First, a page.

Humboldt Falls

Fiordland National Park / Hollyford Valley / Te Wahipounamu World Heritage Area, Southland Region (South Island), New Zealand

Rating: 4     Difficulty: 1.5
Humboldt Falls
Humboldt Falls was one of the more dramatic waterfalls that we experienced in New Zealand. It was hard to believe that this waterfall seemed to be one of the better kept secrets in Fiordland National Park during our first trip here in November 2004, and I'd imagine a lot of this had to do with the majority of the traffic going towards the world famous Milford Sound (bypassing Hollyford Valley in the process). When we returned here five years later in December 2009, it seemed like the falls gained a little more popularity than before but it was still a relatively quiet and lesser known attraction reserved for only those with their own transport willing and able to make it deep into the Hollyford Valley for a look.

Our visit began with a well-signed car park almost at the end of the unsealed Lower Hollyford Rd (see directions below). We then followed the sign where it predicted that the walk would take us about 30 minutes return. The walk was on a pretty developed gravel path going gently uphill through a very lush native rainforest where seemingly everything had moss growing on it (attesting to the high rainfall in the area). At the end of the track, we encountered a lookout area with a somewhat distant view of Humboldt Falls as well as a barely-visible companion waterfall a little over half the size of its 275m neighbour.

There was also a bench here to sit and chill out while enjoying the view, but I'm willing to bet that how long one would sit around and allow sandflies to take pot shots at a sitting target wouldn't be for that long. At least that was the case for both Julie and I as we knew the key to minimizing itchy sandfly bites was to keep moving. Of course, that was kind of hard to do when we had to behold the glorious view of the very tall waterfalls in an otherwise very pristine part of New Zealand.

When we timed our return visit in December 2009, we recorded a round trip time of about 50 minutes, but we really took our time on that second go around (while also bothering with rain gear since it was raining at the time). I recalled on my first visit in November 2004, I thought the sign's prediction was pretty accurate. And even on that first visit, I recalled contending with rain as well.

Directions: The nearest town of any appreciable size to Fiordland National Park was Te Anau so we'll describe the driving directions from there.

Heading north from Te Anau along the SH94 (Milford Highway), we drove for about 85km. This drive passed through the Eglington Flat (along the Eglington River) then passed by Lake Gunn and Lake Fergus before rising up through a mountainous part of road before descending towards the junction with the Lower Hollyford Rd at a sharp right turn.

Making that sharp right to get onto the Lower Hollyford Rd, we then drove about 16km on the unsealed road. Even though the road wasn't sealed, it was surprisingly smooth so driving this distance didn't take very long. The entire drive took us just under 90 minutes.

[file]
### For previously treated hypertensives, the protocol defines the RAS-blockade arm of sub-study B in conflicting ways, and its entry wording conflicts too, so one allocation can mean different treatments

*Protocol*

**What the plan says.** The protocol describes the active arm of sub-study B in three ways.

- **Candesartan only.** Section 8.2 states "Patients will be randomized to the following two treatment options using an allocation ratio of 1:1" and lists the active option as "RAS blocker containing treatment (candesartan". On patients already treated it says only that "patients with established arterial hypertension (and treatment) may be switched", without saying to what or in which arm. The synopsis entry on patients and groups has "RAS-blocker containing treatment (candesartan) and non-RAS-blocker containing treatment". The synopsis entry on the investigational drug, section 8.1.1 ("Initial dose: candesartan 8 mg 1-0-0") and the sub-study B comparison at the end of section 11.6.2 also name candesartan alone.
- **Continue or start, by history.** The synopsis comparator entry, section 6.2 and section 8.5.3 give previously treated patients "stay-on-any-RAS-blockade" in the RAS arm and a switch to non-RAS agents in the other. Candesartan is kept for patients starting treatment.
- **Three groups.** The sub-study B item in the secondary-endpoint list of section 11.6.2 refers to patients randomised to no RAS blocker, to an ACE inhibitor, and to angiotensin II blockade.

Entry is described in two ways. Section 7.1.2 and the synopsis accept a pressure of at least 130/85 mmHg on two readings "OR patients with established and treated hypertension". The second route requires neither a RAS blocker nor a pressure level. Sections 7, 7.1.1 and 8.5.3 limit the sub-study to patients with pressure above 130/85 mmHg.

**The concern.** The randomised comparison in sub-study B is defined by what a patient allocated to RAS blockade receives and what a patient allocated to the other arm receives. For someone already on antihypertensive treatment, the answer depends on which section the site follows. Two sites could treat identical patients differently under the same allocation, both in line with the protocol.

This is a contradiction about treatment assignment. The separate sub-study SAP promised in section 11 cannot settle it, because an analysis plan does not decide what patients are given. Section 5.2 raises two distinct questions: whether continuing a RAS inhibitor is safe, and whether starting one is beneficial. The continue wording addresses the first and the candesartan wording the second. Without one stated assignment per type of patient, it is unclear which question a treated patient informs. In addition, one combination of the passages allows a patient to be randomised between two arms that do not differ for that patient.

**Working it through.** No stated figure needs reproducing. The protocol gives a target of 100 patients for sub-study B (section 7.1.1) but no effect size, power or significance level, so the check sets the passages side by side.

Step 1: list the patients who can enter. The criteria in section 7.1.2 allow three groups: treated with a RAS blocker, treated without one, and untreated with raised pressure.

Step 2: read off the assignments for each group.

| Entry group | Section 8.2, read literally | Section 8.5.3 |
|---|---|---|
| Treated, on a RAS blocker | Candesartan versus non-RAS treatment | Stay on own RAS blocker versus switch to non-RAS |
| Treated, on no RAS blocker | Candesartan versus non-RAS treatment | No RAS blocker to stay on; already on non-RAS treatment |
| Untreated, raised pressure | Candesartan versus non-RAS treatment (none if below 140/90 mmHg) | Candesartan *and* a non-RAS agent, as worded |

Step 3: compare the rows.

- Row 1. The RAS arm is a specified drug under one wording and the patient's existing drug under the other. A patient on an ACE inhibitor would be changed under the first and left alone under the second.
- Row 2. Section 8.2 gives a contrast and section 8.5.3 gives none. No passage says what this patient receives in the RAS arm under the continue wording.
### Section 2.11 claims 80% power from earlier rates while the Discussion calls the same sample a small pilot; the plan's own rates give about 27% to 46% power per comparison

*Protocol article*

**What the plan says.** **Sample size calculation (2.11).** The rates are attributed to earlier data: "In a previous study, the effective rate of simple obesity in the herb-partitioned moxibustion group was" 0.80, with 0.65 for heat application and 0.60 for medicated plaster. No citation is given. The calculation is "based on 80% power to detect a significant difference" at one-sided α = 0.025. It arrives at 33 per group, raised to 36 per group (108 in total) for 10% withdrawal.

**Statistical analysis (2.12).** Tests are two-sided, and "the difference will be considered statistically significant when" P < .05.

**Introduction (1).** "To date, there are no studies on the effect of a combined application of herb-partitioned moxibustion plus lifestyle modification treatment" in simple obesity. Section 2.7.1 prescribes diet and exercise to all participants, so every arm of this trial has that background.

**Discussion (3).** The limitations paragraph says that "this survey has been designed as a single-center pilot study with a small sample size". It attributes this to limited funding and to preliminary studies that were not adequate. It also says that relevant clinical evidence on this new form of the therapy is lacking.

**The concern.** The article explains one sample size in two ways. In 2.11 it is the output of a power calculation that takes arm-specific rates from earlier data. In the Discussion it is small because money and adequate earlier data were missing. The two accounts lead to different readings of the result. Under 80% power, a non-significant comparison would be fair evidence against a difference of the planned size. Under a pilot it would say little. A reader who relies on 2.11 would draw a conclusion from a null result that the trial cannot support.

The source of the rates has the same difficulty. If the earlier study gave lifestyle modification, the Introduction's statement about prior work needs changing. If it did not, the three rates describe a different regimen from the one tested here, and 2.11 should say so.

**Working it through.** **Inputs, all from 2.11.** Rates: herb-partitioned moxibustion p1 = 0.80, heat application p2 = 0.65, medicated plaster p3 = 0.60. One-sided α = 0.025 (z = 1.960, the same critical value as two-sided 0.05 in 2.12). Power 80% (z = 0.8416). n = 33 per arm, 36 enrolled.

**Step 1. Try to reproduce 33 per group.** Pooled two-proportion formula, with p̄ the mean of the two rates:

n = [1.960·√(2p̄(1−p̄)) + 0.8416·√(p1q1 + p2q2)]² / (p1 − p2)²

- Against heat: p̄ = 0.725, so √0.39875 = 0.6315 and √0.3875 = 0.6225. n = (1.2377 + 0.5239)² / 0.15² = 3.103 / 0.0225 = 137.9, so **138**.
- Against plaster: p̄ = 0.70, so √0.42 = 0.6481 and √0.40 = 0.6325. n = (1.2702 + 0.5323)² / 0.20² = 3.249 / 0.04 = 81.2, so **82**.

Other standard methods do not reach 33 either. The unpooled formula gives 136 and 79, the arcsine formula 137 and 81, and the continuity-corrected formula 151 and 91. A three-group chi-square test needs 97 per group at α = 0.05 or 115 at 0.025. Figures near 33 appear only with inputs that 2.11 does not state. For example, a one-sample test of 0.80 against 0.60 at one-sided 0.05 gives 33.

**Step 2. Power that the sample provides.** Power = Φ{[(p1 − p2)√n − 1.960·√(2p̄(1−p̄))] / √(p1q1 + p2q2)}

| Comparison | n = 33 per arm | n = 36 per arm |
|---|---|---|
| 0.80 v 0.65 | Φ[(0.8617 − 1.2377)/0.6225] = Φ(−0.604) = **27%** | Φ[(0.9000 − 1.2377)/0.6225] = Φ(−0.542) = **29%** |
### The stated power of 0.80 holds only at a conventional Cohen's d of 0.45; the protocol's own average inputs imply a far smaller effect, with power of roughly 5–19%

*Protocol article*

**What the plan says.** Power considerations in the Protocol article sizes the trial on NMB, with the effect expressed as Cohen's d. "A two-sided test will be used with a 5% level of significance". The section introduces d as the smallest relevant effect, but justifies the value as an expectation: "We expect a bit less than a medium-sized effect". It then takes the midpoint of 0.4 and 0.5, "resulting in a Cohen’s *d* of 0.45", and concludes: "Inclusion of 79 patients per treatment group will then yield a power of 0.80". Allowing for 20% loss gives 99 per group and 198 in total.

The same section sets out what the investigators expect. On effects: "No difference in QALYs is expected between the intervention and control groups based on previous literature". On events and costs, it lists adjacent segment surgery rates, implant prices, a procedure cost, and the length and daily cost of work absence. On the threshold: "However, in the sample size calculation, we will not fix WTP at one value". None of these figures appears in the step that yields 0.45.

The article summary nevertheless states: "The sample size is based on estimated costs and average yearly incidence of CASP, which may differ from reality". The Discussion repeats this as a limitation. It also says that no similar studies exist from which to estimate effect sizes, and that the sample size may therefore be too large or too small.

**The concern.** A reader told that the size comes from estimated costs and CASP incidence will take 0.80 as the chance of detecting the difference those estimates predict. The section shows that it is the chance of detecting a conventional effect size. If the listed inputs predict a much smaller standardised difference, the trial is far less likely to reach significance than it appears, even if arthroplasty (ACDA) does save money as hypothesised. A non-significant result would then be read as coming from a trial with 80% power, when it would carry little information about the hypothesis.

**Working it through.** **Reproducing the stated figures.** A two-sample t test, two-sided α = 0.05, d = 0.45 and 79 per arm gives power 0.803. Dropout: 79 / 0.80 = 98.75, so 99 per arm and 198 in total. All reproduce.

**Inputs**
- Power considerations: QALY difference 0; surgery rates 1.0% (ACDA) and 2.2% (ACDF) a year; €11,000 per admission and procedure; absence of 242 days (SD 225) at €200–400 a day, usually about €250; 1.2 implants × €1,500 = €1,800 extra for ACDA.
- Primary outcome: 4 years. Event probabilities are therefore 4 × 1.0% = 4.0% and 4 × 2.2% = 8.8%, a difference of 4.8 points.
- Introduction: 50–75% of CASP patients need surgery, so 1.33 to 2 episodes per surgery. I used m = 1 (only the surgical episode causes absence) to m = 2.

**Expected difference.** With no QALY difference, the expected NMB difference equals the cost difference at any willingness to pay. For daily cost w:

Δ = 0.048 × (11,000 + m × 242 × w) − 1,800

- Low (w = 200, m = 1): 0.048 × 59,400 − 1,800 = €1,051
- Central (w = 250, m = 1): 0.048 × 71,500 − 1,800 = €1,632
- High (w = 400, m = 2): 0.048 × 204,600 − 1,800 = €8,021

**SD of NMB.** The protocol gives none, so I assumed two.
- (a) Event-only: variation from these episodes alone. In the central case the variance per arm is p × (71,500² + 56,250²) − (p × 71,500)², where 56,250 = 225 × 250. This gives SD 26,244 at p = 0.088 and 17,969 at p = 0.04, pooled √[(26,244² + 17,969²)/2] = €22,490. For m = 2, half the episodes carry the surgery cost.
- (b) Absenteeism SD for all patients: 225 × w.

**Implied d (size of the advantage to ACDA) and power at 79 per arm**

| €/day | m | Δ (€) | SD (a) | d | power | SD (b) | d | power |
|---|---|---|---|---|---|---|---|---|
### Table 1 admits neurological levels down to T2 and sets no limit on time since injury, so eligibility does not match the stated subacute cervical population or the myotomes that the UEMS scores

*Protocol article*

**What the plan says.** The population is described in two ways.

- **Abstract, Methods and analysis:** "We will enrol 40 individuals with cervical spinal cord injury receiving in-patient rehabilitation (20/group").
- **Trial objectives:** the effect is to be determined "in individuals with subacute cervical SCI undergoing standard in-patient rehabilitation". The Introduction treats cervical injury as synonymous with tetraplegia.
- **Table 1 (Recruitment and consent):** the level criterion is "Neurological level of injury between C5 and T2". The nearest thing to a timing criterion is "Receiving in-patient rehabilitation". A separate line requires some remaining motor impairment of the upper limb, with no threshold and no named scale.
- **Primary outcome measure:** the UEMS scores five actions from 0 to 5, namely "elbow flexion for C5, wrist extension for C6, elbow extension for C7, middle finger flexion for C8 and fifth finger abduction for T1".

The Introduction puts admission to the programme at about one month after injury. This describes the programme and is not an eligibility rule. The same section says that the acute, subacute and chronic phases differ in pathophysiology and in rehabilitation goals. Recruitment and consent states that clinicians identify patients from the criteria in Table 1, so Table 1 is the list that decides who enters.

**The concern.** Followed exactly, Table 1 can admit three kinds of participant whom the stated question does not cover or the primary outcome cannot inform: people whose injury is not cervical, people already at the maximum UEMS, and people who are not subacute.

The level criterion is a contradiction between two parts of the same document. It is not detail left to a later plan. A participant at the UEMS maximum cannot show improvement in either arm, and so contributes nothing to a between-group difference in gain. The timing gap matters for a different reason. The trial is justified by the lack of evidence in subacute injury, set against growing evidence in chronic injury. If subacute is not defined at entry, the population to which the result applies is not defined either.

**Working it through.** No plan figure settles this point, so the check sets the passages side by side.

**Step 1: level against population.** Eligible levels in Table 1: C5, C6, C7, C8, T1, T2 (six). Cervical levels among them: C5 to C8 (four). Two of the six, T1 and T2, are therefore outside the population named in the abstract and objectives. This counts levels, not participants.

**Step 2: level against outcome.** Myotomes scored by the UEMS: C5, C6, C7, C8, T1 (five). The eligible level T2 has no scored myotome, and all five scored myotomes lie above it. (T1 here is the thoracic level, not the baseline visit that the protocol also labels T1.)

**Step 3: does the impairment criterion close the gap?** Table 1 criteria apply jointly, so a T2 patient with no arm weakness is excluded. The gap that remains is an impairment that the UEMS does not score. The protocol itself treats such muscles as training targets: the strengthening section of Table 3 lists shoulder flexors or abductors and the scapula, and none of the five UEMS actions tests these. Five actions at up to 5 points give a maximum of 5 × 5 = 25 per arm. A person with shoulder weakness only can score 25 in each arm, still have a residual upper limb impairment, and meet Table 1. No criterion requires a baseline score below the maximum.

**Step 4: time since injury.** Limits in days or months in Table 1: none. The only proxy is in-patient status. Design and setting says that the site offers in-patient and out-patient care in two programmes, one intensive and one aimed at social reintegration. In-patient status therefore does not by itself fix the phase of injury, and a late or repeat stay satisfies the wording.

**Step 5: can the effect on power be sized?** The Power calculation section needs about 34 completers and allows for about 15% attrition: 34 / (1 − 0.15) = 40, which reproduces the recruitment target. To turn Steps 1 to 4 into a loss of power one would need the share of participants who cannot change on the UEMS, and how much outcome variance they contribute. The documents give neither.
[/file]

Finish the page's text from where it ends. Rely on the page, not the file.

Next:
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PHOTO JOURNAL
Just to give you an idea of why Hollyford Valley tended to get significantly lesser traffic than the Milford Sound, perhaps this photo might help you understand why
This wide sweeping flat with some flowers blooming was in a scenic part of the Milford Hwy known as the Eglington Flat
Looking towards the Lower Hollyford Valley from the Milford Hwy as the road was descending towards it
At the sign by the trailhead for Humboldt FallsAt the sign by the trailhead for the falls

The gently uphill bush track for Humboldt Falls was very lush and the track itself was pretty well developedThe gently uphill bush track for the falls was very lush and the track itself was pretty well developed

Context of the lookout at Humboldt FallsContext of the lookout at the falls as seen in November 2004

Julie on the lush bush track in the rain as we returned to Humboldt Falls five years later in December 2009Julie on the lush bush track in the rain as we returned to Humboldt Falls five years later in December 2009

When we first arrived at the Humboldt Falls overlook, the clouds were still hanging low enough to obscure the uppermost sections of the 275m fallsWhen we first arrived at the falls overlook, the clouds were still hanging low enough to obscure the uppermost sections of the 275m falls

When the clouds finally started to lift, we got this contextual view of Humboldt Falls and its companionWhen the clouds finally started to lift, we got this contextual view of the falls and its companion. It was nice to see that there were still places where it seemed time stood still

Closer look at Humboldt Falls in December 2009Closer look at the falls in January 2009

Focused look at the impressive Humboldt Falls and a companion waterfall in November 2004Focused look at the impressive Humboldt Falls and a companion waterfall in November 2004

Humboldt Falls in December 2009 showing a little bit more of the context just as the clouds had liftedThe falls in December 2009 showing a little bit more of the context just as the clouds had lifted


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VIDEOS OF THE FALLS

Bottom up sweep of the falls from end of the sandfly-infested walk


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MAP OF THE FALLS

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TRIP REPORTS
For more information about our experiences with this waterfall, check out the following travel stories.




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TRIP PLANNING RESOURCES



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NEARBY WATERFALLS


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